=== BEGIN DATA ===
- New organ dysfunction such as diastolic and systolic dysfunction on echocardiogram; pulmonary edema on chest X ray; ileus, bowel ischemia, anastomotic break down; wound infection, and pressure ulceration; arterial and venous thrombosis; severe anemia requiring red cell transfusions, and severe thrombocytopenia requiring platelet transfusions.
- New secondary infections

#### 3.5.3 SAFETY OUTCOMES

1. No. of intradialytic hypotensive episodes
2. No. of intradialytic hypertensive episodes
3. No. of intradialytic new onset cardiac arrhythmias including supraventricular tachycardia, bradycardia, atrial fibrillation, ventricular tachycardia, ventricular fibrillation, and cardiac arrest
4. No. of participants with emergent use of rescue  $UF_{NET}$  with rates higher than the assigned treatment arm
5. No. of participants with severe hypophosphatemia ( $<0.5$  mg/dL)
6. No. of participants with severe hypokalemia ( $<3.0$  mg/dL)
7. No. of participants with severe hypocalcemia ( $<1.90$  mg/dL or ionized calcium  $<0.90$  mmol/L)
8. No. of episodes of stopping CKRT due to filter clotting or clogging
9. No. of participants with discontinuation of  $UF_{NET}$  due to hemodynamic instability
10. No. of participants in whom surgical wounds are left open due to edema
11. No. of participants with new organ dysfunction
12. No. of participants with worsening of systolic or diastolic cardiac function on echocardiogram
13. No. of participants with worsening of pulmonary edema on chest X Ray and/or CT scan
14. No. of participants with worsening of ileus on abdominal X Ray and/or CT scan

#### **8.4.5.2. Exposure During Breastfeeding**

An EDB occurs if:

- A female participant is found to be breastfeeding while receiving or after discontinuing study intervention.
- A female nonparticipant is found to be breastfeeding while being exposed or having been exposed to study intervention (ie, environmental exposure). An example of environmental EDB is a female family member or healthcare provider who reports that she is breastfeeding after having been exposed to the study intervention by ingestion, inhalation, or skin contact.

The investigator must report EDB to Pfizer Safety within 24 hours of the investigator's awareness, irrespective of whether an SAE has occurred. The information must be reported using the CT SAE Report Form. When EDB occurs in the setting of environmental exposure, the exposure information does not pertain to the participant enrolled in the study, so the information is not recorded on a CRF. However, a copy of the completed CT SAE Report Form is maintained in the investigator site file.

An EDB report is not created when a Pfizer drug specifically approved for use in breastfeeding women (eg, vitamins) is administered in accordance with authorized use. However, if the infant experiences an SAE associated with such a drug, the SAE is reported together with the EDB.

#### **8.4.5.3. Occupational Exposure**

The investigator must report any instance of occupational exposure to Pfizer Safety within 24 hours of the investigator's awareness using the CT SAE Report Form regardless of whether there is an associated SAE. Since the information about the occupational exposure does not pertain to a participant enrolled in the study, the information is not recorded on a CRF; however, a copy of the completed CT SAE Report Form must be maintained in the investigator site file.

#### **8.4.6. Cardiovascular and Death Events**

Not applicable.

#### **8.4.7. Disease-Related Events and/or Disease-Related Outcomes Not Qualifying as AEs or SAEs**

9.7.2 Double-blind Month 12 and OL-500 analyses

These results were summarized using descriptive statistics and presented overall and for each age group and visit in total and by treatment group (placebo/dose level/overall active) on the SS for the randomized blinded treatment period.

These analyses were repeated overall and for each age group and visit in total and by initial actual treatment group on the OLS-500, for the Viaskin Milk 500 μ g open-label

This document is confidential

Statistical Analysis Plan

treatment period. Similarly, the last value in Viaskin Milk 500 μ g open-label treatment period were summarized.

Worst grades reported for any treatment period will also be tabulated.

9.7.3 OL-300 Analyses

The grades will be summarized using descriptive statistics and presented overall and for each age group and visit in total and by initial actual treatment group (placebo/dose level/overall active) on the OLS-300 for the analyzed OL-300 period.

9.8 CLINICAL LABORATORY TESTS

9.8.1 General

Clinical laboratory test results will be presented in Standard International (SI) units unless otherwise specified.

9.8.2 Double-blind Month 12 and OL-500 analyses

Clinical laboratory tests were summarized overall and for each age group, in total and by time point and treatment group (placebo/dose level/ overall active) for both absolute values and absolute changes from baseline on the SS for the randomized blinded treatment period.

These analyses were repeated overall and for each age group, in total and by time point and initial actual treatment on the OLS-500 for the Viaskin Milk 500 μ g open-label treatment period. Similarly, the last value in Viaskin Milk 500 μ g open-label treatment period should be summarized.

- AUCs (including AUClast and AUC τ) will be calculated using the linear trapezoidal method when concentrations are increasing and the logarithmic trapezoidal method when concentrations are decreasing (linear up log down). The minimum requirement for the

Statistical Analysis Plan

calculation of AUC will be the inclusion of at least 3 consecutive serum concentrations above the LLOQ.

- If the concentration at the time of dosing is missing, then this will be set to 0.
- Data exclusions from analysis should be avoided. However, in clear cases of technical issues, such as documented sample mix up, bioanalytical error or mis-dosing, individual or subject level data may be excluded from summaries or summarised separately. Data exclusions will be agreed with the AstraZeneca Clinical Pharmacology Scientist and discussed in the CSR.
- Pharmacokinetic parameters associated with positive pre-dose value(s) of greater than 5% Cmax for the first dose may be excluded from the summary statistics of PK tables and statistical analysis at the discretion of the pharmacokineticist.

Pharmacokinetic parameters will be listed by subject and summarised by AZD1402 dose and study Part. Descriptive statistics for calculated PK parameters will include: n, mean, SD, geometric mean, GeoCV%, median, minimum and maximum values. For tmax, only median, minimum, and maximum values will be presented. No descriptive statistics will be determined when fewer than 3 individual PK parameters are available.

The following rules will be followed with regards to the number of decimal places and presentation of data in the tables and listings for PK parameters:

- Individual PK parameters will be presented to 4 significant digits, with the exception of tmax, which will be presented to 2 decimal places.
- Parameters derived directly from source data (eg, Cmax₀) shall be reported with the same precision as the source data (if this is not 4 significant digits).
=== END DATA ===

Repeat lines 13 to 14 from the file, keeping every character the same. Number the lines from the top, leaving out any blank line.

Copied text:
10. No. of participants in whom surgical wounds are left open due to edema
11. No. of participants with new organ dysfunction